A student-driven symposium held on campus this September explored power of new gene-editing technology Twitter
By Amy Downey
During the pandemic, Heidi Hendrickson, assistant professor of chemistry, suggested to one of her students, Michael O’Connor ’22, to read A Crack in Creation: Gene Editing and the Unthinkable Power to Control Evolution. Although sounding like the stuff of sci-fi, the nonfiction book was written by actual scientists Jennifer Doudna and Sam Sternberg, who discovered gene-writing applications while working in Doudna’s lab at University of California, Berkeley. After reading it, O’Connor was so moved that he proposed a summer book club on campus so other students could learn from it as well.
Biology major Swati Pandey ’23 was among those participating in the book club during summer 2021. Throughout meetings, she noticed rigorous and passionate dialogue about the medical possibilities—and moral ethics—behind this new Nobel Prize-winning research.
“I told Prof. Hendrickson that we should definitely take this conversation out of the classroom,” Pandey says.
With the help of a student and faculty committee, Hendrickson, Pandey, and Samantha Ganser ’23 began planning a symposium at Lafayette where experts, scholars, and students could come together and talk about the power, both good and bad, behind this life-changing technology, called CRISPR-Cas9. After an entire year of preparation, they hosted the Lehigh Valley Symposium on CRISPR Implementation and Ethics (LV-SCIE) on Saturday, Sept. 17, 2022. More than 100 people attended the free event, which was held inside Williams Center for the Arts.
The idea was so compelling for a symposium, says Ganser, because this technology has the capacity to control human evolution—something that’s never been done before. This major development comes with caution: While CRISPR can potentially cure thousands of genetic diseases, this same technology also could result in something terrible, like a resurgence of eugenics.
“It’s immoral for us to not explore it,” Ganser says, “but it’s also immoral for us to explore it.”
Co-chairs Pandey and Ganser kicked off the symposium with a brief presentation. They provided background on the basic science of CRISPR, as well as an overview of how tools, like CRISPR, are not value-neutral and might have ethical implications.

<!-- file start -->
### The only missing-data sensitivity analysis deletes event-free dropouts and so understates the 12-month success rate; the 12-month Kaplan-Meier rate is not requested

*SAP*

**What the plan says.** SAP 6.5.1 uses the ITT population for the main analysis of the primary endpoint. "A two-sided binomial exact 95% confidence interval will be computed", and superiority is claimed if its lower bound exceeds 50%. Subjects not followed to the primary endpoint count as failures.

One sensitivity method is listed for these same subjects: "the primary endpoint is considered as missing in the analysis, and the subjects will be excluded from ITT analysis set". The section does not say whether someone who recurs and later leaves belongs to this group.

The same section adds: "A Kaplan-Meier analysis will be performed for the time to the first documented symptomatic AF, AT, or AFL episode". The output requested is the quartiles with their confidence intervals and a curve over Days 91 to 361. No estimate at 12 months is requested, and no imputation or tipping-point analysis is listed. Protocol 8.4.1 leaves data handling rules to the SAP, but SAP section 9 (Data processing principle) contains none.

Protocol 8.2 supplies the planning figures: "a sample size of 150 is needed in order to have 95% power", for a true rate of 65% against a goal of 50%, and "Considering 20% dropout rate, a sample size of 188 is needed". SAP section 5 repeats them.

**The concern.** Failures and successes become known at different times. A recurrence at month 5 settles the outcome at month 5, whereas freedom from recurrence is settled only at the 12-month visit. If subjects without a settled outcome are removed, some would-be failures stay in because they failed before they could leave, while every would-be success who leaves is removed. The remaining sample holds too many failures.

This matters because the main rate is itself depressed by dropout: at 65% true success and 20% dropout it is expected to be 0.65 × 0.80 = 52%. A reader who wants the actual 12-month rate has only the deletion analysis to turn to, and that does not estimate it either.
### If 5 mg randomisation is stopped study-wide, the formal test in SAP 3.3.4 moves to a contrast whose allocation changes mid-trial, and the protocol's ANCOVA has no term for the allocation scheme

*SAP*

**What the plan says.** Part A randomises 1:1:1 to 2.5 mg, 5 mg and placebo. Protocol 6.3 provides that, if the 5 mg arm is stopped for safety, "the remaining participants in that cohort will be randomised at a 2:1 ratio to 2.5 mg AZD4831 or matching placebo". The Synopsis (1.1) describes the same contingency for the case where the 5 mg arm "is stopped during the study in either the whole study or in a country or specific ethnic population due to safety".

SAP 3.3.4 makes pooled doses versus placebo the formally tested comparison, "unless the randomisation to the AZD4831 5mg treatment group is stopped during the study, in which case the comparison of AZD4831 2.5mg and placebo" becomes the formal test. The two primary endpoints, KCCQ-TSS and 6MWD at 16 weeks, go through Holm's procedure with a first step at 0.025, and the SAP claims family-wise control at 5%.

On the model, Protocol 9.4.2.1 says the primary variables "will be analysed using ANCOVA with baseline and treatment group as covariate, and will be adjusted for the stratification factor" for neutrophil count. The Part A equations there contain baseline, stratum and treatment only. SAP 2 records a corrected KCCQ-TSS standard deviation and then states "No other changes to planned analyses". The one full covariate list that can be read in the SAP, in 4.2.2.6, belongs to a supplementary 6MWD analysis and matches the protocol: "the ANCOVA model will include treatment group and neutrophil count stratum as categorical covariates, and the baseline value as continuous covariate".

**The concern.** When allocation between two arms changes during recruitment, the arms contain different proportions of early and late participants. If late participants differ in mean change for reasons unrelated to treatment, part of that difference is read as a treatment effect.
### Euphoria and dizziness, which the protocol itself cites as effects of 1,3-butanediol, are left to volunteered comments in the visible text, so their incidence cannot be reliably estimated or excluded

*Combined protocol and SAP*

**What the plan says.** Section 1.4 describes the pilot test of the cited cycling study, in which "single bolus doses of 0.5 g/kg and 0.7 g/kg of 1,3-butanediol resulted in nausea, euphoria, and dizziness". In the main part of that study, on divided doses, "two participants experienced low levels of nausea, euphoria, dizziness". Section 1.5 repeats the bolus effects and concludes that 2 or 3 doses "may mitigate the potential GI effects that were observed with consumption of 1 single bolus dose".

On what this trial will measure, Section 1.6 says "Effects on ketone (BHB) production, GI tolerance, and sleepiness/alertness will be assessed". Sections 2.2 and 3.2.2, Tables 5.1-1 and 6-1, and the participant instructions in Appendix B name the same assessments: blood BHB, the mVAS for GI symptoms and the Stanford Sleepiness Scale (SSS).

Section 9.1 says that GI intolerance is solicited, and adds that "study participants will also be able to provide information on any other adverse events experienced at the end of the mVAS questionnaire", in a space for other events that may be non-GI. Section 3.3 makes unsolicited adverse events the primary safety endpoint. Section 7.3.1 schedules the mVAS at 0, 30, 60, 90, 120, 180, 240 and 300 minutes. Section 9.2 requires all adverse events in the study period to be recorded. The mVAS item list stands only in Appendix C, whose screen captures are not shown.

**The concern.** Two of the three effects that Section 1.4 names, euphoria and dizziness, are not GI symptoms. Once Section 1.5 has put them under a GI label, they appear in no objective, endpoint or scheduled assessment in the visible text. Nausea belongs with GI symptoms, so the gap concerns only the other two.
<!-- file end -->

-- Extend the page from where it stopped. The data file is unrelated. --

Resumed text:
“Knowing about the tool is important,” Pandey says. “But realizing the way in which it is employed, which is usually done by the non-scientist crowd, is what will affect most of civilization.”
Key to the LV-SCIE programming was delivering information in a simplified way so everyone in the audience could process it. “It’s imperative that we get the general public to understand what’s happening,” Ganser says, “because the technology and the science are not stopping.” Another goal was interdisciplinarity: In addition to receiving support across departments and funding from the College, Lafayette groups from the Division of Campus Life to the Hanson Center offered their help.
“Everyone was really excited about the opportunity to collaborate,” says Hendrickson, explaining the interest also extended to nearby institutions in the Lehigh Valley. “CRISPR is one of those key technologies that changes the face of science.”
The symposium’s diverse lineup of speakers included two keynote lecturers. First was Dr. Sternberg, currently an assistant professor at Columbia University, where he also runs a research lab that further explores CRISPR. Part of Sternberg’s message emphasized the importance of basic science research. (He and Doudna were actually studying the bacterial immune system when they landed on this method of genome editing.)
“It’s a discovery of serendipity,” says Pandey, adding how she’s inspired by these scientists who truly consider the various impacts of their findings. “The scientific aspect of CRISPR is extremely exciting, but the implications of its social use are much greater.”
Dr. Rina Bliss, second keynote speaker, is a sociology professor from Rutgers University whose research explores the impact of emerging genetic sciences. (This past summer, Lafayette students read her book, Social by Nature, in the book club.) Ganser explains that CRISPR can, unfortunately, be used to increase inequalities—and sometimes unintentionally.
“Our health systems are built in a manner that predisposes inequality,” she says. “Even in the absence of people who are trying to be malicious, we will still have social issues associated with gene-writing technology.”
Other highlights from the event included an audience Q&A moderated by Hendrickson, a giveaway of books authored by Bliss and Sternberg, and a poster session displaying the work of two dozen students from Lafayette College, Muhlenberg College, Cedar Crest College, and Messiah University. Hopefully, says Hendrickson, this won’t be the last time we are talking about gene editing. There was so much positive feedback from the symposium, she says, that there’s already been preliminary consideration for a virtual follow-up event in the spring.
“We shouldn’t just end the conversation after the symposium,” Hendrickson says. “We need to regularly think about it as a community going forward.”
The event was sponsored by: